Figures

Figure 1

Open AccessArticle Semi-Automatic Versus Manual Mapping of Cold-Water Coral Carbonate Mounds Located Offshore Norway
ISPRS Int. J. Geo-Inf. 2019, 8(1), 40; https://doi.org/10.3390/ijgi8010040
Received: 2 November 2018 / Revised: 21 December 2018 / Accepted: 10 January 2019 / Published: 16 January 2019
Viewed by 390 | PDF Full-text (8210 KB) | HTML Full-text | XML Full-text
Abstract
Cold-water coral reefs are hotspots of biological diversity and play an important role as carbonate factories in the global carbon cycle. Reef-building corals can be found in cold oceanic waters around the world. Detailed knowledge on the spatial location and distribution of coral [...] Read more.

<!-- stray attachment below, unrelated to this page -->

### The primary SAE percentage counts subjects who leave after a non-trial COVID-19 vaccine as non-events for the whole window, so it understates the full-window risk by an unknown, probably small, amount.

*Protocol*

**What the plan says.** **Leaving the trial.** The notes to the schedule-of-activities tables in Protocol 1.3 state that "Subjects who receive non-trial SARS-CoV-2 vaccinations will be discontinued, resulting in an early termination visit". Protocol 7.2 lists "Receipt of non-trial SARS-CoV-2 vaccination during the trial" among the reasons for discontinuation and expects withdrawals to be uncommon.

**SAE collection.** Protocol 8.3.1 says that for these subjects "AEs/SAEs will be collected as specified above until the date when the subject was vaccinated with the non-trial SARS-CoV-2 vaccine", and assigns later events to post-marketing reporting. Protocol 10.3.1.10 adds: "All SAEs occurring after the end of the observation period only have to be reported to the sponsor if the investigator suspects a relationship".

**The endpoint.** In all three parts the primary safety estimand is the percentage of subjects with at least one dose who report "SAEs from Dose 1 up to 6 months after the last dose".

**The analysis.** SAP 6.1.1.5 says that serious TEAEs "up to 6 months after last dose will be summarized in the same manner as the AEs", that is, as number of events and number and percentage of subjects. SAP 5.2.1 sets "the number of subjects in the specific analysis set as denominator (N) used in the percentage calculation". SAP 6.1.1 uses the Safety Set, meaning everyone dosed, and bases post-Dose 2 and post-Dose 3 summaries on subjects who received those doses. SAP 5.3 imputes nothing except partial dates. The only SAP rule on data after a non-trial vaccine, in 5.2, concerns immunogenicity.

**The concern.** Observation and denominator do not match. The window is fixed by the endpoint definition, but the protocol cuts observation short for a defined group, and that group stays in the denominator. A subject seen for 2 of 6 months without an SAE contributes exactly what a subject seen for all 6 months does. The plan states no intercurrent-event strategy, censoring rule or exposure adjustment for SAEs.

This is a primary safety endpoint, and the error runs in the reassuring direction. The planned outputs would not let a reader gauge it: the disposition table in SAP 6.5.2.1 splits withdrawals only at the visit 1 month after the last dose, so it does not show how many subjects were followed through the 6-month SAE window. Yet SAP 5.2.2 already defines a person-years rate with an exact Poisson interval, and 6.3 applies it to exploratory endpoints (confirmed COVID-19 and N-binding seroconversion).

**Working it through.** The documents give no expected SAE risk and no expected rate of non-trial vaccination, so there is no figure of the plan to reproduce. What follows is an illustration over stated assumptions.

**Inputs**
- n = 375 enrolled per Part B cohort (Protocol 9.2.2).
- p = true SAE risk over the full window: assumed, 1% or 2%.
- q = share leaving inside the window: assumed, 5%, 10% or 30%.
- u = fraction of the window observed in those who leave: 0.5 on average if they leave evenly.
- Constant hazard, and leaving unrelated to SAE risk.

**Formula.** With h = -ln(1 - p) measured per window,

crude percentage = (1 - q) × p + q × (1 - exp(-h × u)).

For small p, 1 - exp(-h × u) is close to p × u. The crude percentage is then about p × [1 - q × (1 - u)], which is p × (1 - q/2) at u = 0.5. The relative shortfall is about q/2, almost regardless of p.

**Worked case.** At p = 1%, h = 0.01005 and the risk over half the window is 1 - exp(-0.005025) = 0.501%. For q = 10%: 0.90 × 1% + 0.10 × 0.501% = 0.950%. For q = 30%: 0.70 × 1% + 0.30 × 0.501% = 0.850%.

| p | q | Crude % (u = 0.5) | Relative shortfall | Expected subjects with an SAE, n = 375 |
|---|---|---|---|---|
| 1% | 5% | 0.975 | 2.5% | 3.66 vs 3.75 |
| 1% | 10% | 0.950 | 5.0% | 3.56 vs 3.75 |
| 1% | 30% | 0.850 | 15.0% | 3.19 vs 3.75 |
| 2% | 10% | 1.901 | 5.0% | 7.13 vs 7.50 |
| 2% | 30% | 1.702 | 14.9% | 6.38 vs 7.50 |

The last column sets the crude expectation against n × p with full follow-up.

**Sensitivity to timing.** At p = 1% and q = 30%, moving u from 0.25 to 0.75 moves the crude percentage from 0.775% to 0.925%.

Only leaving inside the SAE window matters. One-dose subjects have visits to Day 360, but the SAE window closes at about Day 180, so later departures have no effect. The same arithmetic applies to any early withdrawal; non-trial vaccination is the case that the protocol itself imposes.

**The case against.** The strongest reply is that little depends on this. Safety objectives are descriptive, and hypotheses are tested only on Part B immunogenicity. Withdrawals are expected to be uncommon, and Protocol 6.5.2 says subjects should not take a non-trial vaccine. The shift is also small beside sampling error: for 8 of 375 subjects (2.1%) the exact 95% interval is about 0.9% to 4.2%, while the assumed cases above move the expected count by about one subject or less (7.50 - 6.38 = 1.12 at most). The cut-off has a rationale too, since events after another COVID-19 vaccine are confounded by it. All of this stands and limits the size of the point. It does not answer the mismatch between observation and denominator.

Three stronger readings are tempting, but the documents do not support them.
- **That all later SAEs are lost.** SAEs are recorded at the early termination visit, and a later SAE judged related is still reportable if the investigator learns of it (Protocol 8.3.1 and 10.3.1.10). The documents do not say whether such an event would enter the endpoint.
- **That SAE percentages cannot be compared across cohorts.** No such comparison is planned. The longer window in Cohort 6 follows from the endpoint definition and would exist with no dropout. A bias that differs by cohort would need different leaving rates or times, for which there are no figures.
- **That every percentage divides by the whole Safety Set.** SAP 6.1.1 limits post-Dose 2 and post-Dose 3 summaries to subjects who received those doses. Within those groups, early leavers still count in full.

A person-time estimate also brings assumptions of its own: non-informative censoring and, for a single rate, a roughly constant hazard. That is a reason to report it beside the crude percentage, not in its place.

Cold-water coral reefs are hotspots of biological diversity and play an important role as carbonate factories in the global carbon cycle. Reef-building corals can be found in cold oceanic waters around the world. Detailed knowledge on the spatial location and distribution of coral reefs is of importance for spatial management, conservation and science. Carbonate mounds (reefs) are readily identifiable in high-resolution multibeam echosounder data but systematic mapping programs have relied mostly on visual interpretation and manual digitizing so far. Developing more automated methods will help to reduce the time spent on this laborious task and will additionally lead to more objective and reproducible results. In this paper, we present an attempt at testing whether rule-based classification can replace manual mapping when mapping cold-water coral carbonate mounds. To that end, we have estimated and compared the accuracies of manual mapping, pixel-based terrain analysis and object-based image analysis. To verify the mapping results, we created a reference dataset of presence/absence points agreed upon by three mapping experts. There were no statistically significant differences in the overall accuracies of the maps produced by the three approaches. We conclude that semi-automated rule-based methods might be a viable option for mapping carbonate mounds with high spatial detail over large areas. Full article